Revealed: how Monsanto’s ‘intelligence center’ targeted journalists and activists

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Sam Levin , The Guardian, August 8, 2019

Internal documents show how the company worked to discredit critics, including the nonprofit research group U.S. Right to Know, and investigated singer Neil Young

Monsanto operated a “fusion center” to monitor and discredit journalists and activists, and targeted a reporter who wrote a critical book on the company, documents reveal. The agrochemical corporation also investigated the singer Neil Young and wrote an internal memo on his social media activity and music.

The records reviewed by the Guardian show Monsanto adopted a multi-pronged strategy to target Carey Gillam, a Reuters journalist who investigated the company’s weedkiller and its links to cancer. Monsanto, now owned by the German pharmaceutical corporation Bayer, also monitored a not-for-profit food research organization through its “intelligence fusion center”, a term that the FBI and other law enforcement agencies use for operations focused on surveillance and terrorism.

The documents, mostly from 2015 to 2017, were disclosed as part of an ongoing court battle on the health hazards of the company’s Roundup weedkiller. They show:

  • Monsanto planned a series of “actions” to attack a book authored by Gillam prior to its release, including writing “talking points” for “third parties” to criticize the book and directing “industry and farmer customers” on how to post negative reviews.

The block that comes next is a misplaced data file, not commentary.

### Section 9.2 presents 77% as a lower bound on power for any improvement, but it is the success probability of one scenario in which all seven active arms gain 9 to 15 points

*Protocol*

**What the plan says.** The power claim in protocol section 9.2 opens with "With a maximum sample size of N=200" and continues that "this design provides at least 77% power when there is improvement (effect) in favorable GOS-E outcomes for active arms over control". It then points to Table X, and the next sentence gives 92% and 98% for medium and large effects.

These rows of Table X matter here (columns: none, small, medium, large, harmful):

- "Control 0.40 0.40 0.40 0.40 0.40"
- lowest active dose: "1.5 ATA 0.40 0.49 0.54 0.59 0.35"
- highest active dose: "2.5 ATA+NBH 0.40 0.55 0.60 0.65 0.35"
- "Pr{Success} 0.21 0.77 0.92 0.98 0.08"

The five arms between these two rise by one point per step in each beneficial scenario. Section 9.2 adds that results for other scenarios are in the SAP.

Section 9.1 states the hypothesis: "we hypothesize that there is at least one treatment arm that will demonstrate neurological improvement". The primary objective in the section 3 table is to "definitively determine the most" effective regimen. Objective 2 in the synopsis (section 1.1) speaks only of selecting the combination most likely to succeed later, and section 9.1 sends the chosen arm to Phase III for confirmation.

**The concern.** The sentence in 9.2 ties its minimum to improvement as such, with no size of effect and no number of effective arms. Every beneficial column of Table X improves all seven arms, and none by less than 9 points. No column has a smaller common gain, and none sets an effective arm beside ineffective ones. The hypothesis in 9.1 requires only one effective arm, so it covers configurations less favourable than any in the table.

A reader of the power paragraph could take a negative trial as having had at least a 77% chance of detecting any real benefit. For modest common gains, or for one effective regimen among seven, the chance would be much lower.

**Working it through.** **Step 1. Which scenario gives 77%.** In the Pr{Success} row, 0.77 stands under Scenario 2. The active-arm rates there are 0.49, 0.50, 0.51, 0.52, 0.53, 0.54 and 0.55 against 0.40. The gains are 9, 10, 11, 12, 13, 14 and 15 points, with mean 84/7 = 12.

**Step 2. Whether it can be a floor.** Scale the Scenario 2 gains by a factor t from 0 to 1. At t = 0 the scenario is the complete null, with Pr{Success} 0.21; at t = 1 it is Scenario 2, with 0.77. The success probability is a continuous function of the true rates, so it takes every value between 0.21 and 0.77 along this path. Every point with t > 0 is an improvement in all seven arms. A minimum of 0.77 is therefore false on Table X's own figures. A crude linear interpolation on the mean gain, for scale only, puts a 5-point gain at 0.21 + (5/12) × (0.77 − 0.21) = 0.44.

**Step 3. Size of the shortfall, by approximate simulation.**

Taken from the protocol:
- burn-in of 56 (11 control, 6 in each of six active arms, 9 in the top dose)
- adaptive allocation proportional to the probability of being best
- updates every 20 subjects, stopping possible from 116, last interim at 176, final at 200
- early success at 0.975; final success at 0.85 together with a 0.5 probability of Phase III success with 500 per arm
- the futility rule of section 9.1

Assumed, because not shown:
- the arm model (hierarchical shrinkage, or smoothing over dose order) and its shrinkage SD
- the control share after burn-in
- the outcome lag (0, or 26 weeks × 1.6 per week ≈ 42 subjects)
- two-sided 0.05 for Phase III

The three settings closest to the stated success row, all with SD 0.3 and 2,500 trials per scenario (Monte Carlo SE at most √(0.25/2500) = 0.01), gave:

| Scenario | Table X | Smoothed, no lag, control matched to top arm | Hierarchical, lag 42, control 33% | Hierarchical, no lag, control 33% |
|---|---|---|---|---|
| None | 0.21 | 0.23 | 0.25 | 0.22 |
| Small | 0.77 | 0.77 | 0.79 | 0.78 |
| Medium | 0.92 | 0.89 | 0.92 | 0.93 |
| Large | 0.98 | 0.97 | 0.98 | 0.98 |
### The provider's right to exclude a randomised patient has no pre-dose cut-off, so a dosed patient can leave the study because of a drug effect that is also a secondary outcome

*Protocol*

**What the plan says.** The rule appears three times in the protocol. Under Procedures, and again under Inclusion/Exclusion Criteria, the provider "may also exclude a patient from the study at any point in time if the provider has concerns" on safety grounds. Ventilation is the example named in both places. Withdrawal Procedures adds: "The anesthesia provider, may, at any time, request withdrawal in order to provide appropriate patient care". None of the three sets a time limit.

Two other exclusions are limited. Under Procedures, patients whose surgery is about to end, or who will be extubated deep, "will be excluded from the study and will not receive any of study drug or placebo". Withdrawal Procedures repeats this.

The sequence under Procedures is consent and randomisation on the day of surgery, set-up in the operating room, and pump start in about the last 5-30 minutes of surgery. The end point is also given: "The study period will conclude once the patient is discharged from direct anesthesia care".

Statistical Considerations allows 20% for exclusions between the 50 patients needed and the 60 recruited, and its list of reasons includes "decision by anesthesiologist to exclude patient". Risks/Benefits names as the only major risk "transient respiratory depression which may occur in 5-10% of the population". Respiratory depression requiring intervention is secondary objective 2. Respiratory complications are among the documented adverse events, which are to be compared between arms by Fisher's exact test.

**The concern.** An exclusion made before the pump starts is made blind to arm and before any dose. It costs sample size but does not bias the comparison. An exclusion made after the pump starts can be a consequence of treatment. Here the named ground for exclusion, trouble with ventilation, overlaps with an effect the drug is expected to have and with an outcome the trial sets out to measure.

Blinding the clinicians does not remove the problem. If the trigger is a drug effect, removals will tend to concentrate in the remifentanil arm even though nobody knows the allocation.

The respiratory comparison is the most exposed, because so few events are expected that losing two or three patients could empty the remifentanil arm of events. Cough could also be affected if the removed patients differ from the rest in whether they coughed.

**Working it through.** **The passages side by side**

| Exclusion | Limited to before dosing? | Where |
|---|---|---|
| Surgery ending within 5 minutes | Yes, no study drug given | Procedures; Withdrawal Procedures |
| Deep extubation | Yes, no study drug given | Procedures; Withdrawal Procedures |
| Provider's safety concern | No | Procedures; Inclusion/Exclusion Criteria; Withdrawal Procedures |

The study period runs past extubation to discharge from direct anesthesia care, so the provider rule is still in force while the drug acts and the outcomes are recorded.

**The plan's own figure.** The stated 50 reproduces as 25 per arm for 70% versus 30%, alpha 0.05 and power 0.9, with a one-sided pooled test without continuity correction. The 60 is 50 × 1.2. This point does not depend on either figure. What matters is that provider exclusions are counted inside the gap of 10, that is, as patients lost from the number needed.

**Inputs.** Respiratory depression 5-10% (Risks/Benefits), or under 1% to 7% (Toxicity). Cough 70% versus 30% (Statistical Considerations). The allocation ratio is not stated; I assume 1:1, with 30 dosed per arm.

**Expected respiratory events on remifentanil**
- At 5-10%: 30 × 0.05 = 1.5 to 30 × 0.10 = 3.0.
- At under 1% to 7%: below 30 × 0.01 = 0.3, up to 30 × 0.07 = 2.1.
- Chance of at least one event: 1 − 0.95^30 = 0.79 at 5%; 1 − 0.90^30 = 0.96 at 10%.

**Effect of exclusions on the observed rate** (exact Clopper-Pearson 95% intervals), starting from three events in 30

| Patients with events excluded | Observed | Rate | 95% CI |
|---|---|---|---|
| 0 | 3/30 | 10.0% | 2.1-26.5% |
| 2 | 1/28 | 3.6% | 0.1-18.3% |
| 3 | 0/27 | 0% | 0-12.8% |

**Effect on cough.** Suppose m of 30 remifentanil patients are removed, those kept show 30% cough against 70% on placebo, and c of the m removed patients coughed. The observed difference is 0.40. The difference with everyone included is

• Monsanto paid Google to promote search results for “Monsanto Glyphosate Carey Gillam” that criticized her work. Monsanto PR staff also internally discussed placing sustained pressure on Reuters, saying they “continue to push back on [Gillam’s] editors very strongly every chance we get”, and that they were hoping “she gets reassigned”.
  • Monsanto “fusion center” officials wrote a lengthy report about singer Neil Young’s anti-Monsanto advocacy, monitoring his impact on social media, and at one point considering “legal action”. The fusion center also monitored US Right to Know (USRTK), a not-for-profit, producing weekly reports on the organization’s online activity.
  • Monsanto officials were repeatedly worried about the release of documents on their financial relationships with scientists that could support the allegations they were “covering up unflattering research”.

The internal communications add fuel to the ongoing claims in court that Monsanto has “bullied” critics and scientists and worked to conceal the dangers of glyphosate, the world’s most widely used herbicide. In the last year, two US juries have ruled that Monsanto was liable for plaintiffs’ non-Hodgkin lymphoma (NHL), a blood cancer, and ordered the corporation to pay significant sums to cancer patients. Bayer has continued to assert that glyphosate is safe.

“I’ve always known that Monsanto didn’t like my work … and worked to pressure editors and silence me,” Gillam, who is also a Guardian contributor and now USRTK’s research director, said in an interview. “But I never imagined a multi-billion dollar company would actually spend so much time and energy and personnel on me. It’s astonishing.”

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